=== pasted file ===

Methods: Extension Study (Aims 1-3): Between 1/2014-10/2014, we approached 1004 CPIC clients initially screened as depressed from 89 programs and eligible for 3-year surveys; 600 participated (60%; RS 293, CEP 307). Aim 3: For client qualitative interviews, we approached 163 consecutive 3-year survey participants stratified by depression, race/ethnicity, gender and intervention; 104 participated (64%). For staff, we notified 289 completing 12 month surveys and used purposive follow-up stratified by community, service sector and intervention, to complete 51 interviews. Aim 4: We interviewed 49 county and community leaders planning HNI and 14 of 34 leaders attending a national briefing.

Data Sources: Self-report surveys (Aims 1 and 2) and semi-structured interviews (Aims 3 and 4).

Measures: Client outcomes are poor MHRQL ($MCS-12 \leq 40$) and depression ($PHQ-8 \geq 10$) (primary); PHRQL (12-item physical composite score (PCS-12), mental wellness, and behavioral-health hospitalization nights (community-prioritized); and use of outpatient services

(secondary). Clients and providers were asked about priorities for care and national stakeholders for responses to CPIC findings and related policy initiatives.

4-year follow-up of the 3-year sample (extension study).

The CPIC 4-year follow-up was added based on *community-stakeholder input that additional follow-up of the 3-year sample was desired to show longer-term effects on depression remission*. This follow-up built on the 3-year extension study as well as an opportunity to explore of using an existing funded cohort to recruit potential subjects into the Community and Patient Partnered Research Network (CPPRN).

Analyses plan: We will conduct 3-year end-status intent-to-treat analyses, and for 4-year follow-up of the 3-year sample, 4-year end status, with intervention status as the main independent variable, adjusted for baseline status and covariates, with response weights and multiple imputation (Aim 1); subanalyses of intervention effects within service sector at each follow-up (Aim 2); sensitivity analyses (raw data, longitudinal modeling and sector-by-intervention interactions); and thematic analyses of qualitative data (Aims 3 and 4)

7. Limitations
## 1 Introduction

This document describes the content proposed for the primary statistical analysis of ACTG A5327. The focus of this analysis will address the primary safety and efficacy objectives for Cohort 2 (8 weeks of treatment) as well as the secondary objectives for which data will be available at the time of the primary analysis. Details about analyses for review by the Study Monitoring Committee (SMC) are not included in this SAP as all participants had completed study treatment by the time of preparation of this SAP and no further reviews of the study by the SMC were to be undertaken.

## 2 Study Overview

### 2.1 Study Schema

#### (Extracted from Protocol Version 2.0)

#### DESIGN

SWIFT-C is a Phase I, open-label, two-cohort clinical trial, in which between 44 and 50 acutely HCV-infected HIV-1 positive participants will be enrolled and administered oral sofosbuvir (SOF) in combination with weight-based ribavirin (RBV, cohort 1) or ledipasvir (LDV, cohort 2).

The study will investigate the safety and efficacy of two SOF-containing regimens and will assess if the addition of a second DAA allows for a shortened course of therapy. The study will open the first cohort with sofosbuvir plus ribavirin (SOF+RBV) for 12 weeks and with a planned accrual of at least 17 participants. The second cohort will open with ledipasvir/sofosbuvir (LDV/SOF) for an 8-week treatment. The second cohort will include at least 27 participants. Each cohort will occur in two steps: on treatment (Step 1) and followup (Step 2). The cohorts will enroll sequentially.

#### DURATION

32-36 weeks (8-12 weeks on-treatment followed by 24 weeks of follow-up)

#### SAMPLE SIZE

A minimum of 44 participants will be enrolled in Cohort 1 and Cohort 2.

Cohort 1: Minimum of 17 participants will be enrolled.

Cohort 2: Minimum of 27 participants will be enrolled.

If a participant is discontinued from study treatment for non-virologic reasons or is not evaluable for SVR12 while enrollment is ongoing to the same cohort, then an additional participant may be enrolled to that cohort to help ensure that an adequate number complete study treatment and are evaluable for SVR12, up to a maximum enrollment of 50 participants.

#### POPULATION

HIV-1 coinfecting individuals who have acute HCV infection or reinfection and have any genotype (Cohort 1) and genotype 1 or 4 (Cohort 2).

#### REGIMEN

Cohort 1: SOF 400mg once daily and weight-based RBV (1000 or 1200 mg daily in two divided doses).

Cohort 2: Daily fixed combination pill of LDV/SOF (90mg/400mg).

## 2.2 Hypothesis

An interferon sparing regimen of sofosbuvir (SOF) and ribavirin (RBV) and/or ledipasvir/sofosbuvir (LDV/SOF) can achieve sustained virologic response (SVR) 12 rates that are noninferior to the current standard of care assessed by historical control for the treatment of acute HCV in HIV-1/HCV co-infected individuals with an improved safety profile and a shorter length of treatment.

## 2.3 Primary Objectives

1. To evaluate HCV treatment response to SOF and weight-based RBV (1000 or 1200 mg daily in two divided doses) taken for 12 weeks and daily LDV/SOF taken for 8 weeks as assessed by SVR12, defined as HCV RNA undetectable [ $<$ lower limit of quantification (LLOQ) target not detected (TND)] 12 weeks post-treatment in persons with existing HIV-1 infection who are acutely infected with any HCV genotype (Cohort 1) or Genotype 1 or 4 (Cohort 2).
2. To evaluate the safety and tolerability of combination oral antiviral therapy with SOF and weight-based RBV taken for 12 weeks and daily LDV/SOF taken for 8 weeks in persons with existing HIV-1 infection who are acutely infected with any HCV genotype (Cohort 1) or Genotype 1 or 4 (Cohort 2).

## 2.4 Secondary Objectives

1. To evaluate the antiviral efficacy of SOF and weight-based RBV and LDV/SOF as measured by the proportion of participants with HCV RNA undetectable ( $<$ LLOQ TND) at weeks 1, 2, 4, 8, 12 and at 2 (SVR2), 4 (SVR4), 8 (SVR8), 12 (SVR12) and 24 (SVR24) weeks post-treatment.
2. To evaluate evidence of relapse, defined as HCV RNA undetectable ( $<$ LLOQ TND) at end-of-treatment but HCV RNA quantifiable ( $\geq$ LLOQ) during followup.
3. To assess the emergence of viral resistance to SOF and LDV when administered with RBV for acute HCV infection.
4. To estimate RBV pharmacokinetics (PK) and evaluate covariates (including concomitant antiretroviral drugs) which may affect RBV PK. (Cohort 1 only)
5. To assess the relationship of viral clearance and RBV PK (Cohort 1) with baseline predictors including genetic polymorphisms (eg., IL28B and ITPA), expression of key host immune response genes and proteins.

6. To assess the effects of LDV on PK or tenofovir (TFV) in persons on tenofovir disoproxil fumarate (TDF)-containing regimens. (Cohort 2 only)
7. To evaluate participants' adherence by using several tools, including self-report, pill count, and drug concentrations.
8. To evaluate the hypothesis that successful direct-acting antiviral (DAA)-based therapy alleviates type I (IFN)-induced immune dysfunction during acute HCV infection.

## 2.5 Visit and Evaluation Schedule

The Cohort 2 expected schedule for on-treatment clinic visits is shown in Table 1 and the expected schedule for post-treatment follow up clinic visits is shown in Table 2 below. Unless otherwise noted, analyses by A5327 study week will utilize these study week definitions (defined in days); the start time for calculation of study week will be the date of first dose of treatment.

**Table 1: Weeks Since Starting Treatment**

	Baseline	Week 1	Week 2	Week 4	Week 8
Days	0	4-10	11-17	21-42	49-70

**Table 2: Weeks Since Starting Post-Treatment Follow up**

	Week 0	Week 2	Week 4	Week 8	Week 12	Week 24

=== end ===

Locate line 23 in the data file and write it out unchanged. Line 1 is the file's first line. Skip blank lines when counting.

If a participant is discontinued from study treatment for non-virologic reasons or is not evaluable for SVR12 while enrollment is ongoing to the same cohort, then an additional participant may be enrolled to that cohort to help ensure that an adequate number complete study treatment and are evaluable for SVR12, up to a maximum enrollment of 50 participants.